WorldBe the best or be the second

Be the best or be the second



“My daughter wants to be a second violinist. Not the first, not the soloist; what she wants is to play calmly, in the background, because that makes her happy.” So began one of the letters to the director published this week in the newspaper, under the title the happiness of the second violin. The letter ran like gunpowder on Twitter, giving rise to thousands of retweets in different posts, as well as an interesting debate not only about the role of each instrument in the orchestra, but also about the difference between the first and second, among the best and everyone else.

We live in a world where competing to be the best is a maxim that permeates us, but at the same time, more and more voices suggest that this way of understanding excellence makes us unhappy and impoverishes our society. That’s why the desire of this young violinist, combined with the excellent title of the letter, the happiness of the second violin, it worked as a release for many. “Society assumes that a second violinist is a frustrated soloist,” summarized @jl_sastre in a series of posts on the subject. However, the satisfaction of this symbolic violinist suggests that perhaps the frustrated ones are the first.

Being the best is always separating from others, it’s a race to loneliness and isolation. Because there are never two better ones, so that best one will be alone in your imagination and will suffer that loneliness in your heart. I use the feminine here in honor of the young woman who opened the debate, but of course it also applies to the masculine. A society where everyone wants to be the best will be a society based on the lonely and lonely.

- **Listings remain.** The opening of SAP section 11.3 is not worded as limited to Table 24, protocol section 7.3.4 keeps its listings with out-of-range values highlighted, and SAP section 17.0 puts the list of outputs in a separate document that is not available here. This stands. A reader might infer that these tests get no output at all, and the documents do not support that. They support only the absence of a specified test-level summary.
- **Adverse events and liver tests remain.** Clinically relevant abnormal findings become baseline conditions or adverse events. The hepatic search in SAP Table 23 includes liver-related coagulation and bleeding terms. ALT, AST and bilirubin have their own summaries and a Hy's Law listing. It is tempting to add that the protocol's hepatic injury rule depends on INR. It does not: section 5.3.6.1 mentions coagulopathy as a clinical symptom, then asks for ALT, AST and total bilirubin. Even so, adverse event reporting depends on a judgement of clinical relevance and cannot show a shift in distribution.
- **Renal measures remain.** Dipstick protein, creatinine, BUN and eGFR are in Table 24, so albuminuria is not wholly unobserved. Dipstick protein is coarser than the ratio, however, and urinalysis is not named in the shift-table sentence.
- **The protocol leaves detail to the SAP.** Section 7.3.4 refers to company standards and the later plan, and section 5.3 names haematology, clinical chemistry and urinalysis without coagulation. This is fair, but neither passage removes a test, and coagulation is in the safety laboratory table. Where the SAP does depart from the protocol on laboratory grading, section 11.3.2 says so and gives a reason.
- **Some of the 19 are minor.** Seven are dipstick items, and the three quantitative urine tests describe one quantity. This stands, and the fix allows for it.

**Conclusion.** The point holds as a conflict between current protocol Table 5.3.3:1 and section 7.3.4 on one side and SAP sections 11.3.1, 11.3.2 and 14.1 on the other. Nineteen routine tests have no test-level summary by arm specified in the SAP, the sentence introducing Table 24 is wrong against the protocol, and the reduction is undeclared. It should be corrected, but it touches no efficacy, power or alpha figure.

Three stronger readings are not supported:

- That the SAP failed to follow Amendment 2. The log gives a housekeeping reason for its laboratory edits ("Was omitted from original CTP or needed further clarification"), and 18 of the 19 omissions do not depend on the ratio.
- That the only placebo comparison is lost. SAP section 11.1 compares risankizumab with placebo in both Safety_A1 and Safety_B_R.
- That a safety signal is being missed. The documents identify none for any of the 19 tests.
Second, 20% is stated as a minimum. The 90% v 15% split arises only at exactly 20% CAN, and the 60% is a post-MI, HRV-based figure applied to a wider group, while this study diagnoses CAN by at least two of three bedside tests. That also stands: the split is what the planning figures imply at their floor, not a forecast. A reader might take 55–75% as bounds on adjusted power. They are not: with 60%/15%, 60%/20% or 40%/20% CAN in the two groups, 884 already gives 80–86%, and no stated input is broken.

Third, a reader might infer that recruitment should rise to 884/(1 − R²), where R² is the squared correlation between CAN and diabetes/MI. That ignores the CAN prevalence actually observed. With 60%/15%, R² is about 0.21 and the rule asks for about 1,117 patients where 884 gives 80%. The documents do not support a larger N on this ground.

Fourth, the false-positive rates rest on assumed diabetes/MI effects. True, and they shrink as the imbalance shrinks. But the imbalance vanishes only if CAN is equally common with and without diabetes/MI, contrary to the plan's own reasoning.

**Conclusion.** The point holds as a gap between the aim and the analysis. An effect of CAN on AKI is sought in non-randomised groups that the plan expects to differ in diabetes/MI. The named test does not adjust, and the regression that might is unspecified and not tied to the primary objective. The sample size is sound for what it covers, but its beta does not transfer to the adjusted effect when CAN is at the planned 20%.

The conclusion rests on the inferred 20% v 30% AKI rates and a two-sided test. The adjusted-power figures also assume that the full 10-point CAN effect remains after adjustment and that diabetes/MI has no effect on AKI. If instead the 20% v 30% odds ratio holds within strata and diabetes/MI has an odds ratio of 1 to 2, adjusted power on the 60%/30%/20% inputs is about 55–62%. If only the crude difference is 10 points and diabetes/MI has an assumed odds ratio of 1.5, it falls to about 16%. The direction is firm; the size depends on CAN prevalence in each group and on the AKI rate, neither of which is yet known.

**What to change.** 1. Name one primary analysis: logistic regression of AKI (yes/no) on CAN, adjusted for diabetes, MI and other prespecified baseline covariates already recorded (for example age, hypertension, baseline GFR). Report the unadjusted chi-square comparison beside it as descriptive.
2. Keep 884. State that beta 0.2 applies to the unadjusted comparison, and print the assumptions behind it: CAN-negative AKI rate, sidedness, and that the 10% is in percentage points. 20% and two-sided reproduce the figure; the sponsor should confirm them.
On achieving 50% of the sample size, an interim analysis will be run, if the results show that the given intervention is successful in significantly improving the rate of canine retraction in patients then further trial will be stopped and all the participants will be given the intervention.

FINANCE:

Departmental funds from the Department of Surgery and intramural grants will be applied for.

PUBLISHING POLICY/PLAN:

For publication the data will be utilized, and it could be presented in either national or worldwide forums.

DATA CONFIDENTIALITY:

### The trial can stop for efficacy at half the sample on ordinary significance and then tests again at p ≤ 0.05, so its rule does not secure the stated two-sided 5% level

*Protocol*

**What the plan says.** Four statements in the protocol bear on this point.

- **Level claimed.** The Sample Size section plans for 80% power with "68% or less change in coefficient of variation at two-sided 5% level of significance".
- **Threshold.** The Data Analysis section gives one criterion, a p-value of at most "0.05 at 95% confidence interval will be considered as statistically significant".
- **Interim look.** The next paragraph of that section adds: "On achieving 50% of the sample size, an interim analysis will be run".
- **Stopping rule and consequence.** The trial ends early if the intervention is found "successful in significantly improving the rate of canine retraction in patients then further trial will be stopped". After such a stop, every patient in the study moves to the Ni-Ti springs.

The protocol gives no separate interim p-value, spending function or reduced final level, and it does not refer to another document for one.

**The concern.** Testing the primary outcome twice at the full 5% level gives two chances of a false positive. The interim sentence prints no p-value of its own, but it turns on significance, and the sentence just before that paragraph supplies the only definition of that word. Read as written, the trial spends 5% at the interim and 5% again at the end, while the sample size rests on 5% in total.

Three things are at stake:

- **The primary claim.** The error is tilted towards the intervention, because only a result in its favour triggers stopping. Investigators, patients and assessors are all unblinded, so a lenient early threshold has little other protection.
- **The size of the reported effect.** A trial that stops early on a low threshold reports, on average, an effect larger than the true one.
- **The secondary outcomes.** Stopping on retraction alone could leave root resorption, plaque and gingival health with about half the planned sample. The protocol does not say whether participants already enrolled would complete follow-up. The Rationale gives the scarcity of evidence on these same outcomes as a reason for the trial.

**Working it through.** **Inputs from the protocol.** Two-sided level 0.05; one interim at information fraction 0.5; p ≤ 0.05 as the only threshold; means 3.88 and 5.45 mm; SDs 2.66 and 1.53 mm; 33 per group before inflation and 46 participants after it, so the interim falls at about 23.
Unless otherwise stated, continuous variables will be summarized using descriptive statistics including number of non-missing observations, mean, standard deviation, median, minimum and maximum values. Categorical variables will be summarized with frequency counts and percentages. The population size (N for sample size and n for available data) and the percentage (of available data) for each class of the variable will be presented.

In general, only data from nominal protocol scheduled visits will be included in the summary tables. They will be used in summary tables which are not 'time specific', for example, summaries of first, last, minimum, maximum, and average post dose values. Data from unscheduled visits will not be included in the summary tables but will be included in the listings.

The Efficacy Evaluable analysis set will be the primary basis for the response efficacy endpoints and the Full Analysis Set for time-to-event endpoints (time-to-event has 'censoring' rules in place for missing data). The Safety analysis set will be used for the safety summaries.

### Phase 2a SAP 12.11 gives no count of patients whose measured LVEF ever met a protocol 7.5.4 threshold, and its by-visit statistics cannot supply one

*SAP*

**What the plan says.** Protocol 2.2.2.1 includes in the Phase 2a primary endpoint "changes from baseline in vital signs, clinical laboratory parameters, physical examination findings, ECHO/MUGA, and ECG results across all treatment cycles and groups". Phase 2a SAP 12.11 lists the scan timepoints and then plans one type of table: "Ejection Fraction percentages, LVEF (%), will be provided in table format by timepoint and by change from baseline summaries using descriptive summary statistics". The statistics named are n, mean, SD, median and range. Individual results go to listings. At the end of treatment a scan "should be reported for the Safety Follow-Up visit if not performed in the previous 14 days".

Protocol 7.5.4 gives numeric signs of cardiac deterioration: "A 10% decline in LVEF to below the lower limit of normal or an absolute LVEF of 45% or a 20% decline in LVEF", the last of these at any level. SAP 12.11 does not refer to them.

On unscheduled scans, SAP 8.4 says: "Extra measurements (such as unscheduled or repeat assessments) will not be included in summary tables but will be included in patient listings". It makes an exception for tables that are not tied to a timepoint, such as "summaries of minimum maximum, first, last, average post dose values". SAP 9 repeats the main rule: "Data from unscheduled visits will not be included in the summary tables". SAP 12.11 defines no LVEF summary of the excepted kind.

Whoever is determined to be the best will read society in terms of competition and therefore in terms of obstacles and problems, so that “the best” is a problematic civil conflagration structure for creating groups and solidarity. The example of the violin is really beautiful in this sense, because it illuminates the fact that those who heartily want to be part of an orchestra, of something bigger than themselves, do not aspire to be “the best of”, but rather to “be part of ”. And that’s what the young woman called “second violin”. I wish all soloists had achieved their position in the orchestra wishing someday, more than anything else, to be a part of it instead of being the best part of it.

Because, on the other hand, there is no way to know who is the best or the best, except by the signs attributed to them by power, money or politics, which usually translate into material signs. “All are necessary, soloists and seconds, but not all of them have the same value, because not all of them can be replaced with the same ease”, protests @yanosvale7 inside the thread. And he adds: “This phobia for brilliant people who push themselves above average seems complex.” However, it is evident that the young violinist does not write for lack of talent or denying the idea of ​​being the best in the ethical, intellectual and spiritual sense, which could also boost the noble desire to “be the best”. The letter and the applause it motivated, the thousands of tweets, retweets and comments protest against the idea of ​​being the best within the accepted conventions in our society: production and work. And so the best is nothing but the queen ant, the anthill’s servant. What a joy to know that, in the human swarm, resistance throbs.

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